The same concept can be applied to a school by looking at Hispanic parents as assets of that community. Rather than focusing on stereotypes with statements such as, “They don’t attend parent-teacher conferences,” or “They’re uneducated” or worse yet, “They aren’t interested in their children’s education,” school administrators and teachers should focus on answering the question, “What do Latino parents bring to the table?”
Today, the Congressional Subcommittee on Early Childhood, Elementary, and Secondary Education held a hearing on “Exploring State Success in Expanding Parent and Student Options.” In the midst of parent trigger and voucher advocates, Dr. Maria Fletcher, president of the New York State PTA, provided some important wisdom. Here’s an excerpt from her testimony:
Perhaps we’re asking the wrong question – instead of asking how to empower parents by providing alternatives to their neighborhood school, why aren’t we empowering parents by engaging all stakeholders to ensure that every neighborhood school lives up to the quality promise we’ve made to educate all students? All public schools – traditional, charter, magnet – must have the capacity to build and capitalize on effective school-family partnerships to increase student achievement.
We should empower parents by preparing our teachers and leaders in research-based and culturally competent family engagement practices that have demonstrated positive impact on student achievement and school climate. We should empower parents with real, tangible tools to supplement student learning at home coupled with accessible, understandable, and actionable student and school data that serves to inform and support instruction and learning. “Your school is broken – send your child here instead” isn’t tantamount to effectively engaging parents in education.
You can read the less wise testimony today from others here….
Guest Post by Joe Mazza
This Week’s #PTchat Preview
It’s getting closer to June, which means summer vacation for many students will be here before we know it. Some schools require summer reading lists to be completed and others do not. Elementary schools and secondary schools oftentimes look very different in terms of the expectations for summer reading.
Does your school provide a summer list for students? Is it differentiated based upon reading level or grade? As parents, do you encourage your children to read over the summer? What are the pros and cons of such a program? What is best for kids?
To discuss these questions and more, join us this Wednesday, May 16th at 9PM EST / 6PM PST as we cover school summer reading programs. Join us parents & educators!
I was looking through the California Department of Education website to see their parent engagement resources, and found that they had “Parent Handbooks” for each class content area. Each one is full of ideas about how parents can help their children learn more in those specific content areas (Language Arts, Social Studies, Science, Math).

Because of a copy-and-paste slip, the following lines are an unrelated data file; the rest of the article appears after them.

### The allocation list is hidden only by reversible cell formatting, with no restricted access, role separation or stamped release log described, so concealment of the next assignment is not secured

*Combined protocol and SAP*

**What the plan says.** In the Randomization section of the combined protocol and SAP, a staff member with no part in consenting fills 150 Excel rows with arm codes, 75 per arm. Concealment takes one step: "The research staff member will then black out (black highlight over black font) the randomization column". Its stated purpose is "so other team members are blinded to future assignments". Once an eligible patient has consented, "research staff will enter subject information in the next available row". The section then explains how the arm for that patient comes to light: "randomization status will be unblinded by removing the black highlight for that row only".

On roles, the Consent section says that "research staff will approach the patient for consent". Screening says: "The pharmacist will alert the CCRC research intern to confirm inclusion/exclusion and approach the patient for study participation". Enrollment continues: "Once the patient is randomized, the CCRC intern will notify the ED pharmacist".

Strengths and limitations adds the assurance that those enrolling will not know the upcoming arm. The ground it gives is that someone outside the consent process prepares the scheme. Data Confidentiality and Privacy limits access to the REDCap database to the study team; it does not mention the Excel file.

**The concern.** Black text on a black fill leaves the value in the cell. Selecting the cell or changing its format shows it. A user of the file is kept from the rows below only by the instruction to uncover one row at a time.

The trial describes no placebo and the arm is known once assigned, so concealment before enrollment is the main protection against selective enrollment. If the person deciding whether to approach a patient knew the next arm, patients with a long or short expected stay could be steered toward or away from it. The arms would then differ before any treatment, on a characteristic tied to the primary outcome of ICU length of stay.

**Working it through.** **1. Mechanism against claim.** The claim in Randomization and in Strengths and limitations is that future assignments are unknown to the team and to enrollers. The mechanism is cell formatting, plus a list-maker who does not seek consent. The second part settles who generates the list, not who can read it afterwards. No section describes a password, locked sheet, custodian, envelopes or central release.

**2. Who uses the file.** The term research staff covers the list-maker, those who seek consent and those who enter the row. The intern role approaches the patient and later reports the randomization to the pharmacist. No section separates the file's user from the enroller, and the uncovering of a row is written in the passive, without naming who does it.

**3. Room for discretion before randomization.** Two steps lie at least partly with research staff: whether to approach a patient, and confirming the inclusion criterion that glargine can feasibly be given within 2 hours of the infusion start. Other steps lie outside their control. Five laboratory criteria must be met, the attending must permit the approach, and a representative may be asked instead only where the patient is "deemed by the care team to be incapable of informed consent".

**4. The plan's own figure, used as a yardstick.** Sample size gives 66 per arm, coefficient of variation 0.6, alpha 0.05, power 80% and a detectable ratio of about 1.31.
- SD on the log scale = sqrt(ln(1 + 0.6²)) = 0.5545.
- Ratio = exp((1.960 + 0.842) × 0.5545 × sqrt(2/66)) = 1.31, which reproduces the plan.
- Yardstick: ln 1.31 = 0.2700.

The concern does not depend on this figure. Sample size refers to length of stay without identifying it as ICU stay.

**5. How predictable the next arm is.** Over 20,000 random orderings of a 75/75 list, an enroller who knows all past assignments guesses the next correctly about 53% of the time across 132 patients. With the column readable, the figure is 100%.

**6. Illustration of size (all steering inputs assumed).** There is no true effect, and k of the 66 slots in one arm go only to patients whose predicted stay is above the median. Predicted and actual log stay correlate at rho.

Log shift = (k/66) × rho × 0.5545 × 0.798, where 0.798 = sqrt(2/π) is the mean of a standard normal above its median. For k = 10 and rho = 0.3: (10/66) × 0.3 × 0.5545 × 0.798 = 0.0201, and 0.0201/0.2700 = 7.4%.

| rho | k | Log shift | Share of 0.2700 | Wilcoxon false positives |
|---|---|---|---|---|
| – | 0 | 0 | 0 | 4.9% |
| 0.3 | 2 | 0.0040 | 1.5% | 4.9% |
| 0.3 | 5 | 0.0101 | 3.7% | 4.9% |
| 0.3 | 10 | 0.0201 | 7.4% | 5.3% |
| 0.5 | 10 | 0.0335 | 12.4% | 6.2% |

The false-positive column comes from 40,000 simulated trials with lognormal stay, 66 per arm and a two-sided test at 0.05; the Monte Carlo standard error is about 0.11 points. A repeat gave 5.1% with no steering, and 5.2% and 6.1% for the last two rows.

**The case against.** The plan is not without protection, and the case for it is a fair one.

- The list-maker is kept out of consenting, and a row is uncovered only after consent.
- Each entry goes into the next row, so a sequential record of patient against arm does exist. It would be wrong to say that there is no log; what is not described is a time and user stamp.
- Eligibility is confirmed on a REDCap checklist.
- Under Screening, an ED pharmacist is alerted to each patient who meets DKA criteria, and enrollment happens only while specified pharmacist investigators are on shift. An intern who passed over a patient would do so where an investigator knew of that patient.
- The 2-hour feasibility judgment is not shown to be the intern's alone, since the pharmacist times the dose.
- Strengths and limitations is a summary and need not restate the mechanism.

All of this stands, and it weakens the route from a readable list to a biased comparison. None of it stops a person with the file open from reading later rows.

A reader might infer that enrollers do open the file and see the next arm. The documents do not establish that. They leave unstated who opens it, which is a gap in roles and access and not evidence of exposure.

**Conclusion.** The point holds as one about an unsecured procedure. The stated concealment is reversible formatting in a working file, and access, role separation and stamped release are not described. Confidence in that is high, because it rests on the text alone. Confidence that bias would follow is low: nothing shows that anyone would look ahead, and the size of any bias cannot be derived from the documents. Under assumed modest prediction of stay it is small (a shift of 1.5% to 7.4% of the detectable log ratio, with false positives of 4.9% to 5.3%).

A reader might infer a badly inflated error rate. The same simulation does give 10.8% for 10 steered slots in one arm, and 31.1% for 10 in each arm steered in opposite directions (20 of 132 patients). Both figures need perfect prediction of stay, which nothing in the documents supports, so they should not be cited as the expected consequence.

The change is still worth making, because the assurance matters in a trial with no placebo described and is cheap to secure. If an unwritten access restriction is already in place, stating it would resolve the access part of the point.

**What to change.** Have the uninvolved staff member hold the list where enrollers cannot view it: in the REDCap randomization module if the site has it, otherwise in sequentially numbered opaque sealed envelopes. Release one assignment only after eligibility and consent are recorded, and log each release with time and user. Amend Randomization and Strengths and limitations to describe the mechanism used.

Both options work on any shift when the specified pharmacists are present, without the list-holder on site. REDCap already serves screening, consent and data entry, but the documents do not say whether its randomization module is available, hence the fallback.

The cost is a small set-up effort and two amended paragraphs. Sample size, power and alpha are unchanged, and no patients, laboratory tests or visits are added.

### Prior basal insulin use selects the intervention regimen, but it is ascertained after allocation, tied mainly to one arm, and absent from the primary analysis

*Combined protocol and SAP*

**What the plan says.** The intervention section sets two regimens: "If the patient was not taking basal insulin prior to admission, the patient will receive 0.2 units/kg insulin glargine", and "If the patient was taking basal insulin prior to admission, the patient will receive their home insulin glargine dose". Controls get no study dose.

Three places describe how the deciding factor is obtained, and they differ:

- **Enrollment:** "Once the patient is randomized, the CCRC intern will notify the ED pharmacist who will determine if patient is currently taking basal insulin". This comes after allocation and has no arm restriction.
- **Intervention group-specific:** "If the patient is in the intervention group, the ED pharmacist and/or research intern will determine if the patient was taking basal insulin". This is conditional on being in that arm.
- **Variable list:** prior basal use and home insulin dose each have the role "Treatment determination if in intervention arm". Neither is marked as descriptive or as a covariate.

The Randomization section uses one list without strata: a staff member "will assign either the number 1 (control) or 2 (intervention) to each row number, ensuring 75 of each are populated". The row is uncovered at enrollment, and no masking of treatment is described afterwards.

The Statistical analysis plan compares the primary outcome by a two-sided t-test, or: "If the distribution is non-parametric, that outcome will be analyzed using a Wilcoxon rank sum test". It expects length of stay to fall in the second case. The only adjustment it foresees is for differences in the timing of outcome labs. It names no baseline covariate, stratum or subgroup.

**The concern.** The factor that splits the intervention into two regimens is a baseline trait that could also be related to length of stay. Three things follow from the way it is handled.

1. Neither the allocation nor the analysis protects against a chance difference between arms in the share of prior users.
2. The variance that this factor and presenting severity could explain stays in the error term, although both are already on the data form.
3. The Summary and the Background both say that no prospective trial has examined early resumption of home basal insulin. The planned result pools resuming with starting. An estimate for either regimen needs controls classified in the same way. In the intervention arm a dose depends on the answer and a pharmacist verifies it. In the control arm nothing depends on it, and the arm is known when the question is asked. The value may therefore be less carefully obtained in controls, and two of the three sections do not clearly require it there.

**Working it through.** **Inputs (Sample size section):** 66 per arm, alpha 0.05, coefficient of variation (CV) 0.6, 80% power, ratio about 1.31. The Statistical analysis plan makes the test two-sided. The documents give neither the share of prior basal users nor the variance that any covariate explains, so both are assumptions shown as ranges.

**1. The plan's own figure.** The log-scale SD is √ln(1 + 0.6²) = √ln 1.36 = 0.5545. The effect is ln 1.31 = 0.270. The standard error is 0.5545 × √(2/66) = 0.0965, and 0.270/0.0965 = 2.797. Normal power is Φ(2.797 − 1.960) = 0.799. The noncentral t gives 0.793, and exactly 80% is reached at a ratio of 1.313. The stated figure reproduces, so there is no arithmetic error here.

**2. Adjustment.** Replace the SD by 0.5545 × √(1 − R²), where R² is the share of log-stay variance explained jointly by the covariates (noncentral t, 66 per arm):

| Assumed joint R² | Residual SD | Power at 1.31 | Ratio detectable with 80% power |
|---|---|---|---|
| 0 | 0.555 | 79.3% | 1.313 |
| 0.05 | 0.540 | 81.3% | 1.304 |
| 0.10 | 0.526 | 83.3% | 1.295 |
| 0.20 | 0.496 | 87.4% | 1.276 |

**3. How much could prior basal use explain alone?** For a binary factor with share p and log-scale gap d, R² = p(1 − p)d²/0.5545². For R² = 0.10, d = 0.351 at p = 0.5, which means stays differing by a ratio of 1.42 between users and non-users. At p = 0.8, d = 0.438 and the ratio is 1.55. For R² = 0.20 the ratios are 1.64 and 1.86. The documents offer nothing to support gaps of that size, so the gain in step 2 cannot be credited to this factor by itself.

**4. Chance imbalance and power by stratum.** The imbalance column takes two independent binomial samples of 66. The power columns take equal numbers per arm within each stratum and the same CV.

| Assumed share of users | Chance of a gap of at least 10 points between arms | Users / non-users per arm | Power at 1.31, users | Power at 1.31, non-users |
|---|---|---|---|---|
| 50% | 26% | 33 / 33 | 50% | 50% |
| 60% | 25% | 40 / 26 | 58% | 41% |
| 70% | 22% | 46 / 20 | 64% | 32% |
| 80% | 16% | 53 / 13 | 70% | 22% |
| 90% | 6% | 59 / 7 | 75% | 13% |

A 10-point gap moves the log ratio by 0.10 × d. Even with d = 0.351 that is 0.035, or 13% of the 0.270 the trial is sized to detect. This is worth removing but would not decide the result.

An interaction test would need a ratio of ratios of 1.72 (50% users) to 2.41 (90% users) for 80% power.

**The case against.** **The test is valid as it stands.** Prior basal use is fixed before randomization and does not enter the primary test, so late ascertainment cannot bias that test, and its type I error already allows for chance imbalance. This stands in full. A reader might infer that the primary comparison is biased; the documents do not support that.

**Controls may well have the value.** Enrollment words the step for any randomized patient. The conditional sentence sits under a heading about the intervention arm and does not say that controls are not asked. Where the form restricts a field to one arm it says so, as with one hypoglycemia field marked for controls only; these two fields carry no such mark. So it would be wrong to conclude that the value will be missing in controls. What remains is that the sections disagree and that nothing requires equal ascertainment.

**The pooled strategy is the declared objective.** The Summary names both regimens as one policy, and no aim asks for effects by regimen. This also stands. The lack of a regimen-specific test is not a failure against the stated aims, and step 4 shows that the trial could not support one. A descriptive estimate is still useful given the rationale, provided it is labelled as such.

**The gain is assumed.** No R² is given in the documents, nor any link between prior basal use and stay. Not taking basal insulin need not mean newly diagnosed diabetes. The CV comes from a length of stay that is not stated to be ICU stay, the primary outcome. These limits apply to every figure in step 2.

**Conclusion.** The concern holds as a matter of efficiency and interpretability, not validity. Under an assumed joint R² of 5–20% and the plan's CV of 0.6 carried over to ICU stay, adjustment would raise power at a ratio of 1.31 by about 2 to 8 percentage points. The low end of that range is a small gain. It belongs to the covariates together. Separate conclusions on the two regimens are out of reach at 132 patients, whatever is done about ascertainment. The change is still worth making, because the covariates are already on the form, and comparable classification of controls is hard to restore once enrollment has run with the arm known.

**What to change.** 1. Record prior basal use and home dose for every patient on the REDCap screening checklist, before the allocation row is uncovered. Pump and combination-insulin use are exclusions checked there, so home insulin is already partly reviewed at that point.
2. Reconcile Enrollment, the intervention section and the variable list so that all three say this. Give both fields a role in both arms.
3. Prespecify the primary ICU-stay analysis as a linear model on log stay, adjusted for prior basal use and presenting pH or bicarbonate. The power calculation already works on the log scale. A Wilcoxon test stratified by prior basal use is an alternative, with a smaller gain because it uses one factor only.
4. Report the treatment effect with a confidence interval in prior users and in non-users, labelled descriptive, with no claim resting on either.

It got me thinking — wouldn’t it be nice if there were “Teacher Handbooks For Parent Engagement” for those same content areas that listed ideas on how teachers could involve parents in classroom lessons? I shared a few ideas in my parent engagement book, and have mentioned some in this blog, but not in any kind of systematic way.
So, I’ve got two requests:
1. If you know of any guides that share those kinds of ideas, please let me know.
2. Please leave a comment with any lessons that you’ve done that has included a parent engagement component. I’ll put them all in a list and post them later this summer.
Alfie Kohn and others are asking people to sign a petition:
asking the National PTA to adopt recommendations on homework – guidelines that will help educators innovate and improve their approaches to designing and assigning homework in our classrooms.
In June, the National PTA will meet at their annual convention. Join us today in urging the National PTA today—for the first time—to adopt homework guidelines that encourage schools nationwide to reexamine and reimagine homework practices to better support student engagement, health and learning.
Source: shareasimage.com via Larry on Pinterest
The above quote comes from a new “meta-analysis” of scores of studies that found that parent involvement in student learning was the most effective intervention in enhancing attitudes such as:
the aspirations to do well at school and to aim for advanced education, the sense that one’s own actions can change one’s life, and the giving of value to schooling and school results, referred to as aspirations, locus of control and valuing school.
You can read another summary of the research at “Education and Ambition” over at the Freakonomics blog.
I’ve posted some specific ideas on what we can do with parents to help them reinforce those kind of “aspirations” at The Best Ideas On How Parents Can Help Their Kids Succeed Academically.
The New York City school district has had a very troubled recent history of not encouraging parent engagement.
One example of those troubles is their talking for three years about starting a parent academy.
The teachers union decided to take things in their own hands, though, and have just begun their own parent academy. Here’s an excerpt from an article today describing its first session:
…. with workshop titles such as “Parent as Leader,” and “Parent as Lobbyist,” the academy’s main purpose is to motivate parents to advocate on behalf of their children and schools, and demand education policy changes.
About fifty parents—ten from each borough—packed a third-floor conference room at union headquarters for the new academy’s inaugural meeting on Saturday morning….
The morning’s activities were designed to prompt parents to think about and articulate positive qualities of their schools, as well as issues to complain about, from teacher turnover to confusing test policies.
Some of the parents said they signed up for the five week long workshop series because they wanted to fell more included in school- and district-level policy discussions that currently feel out of reach. Others said they also wanted knowledge of how to empower their children to do the same.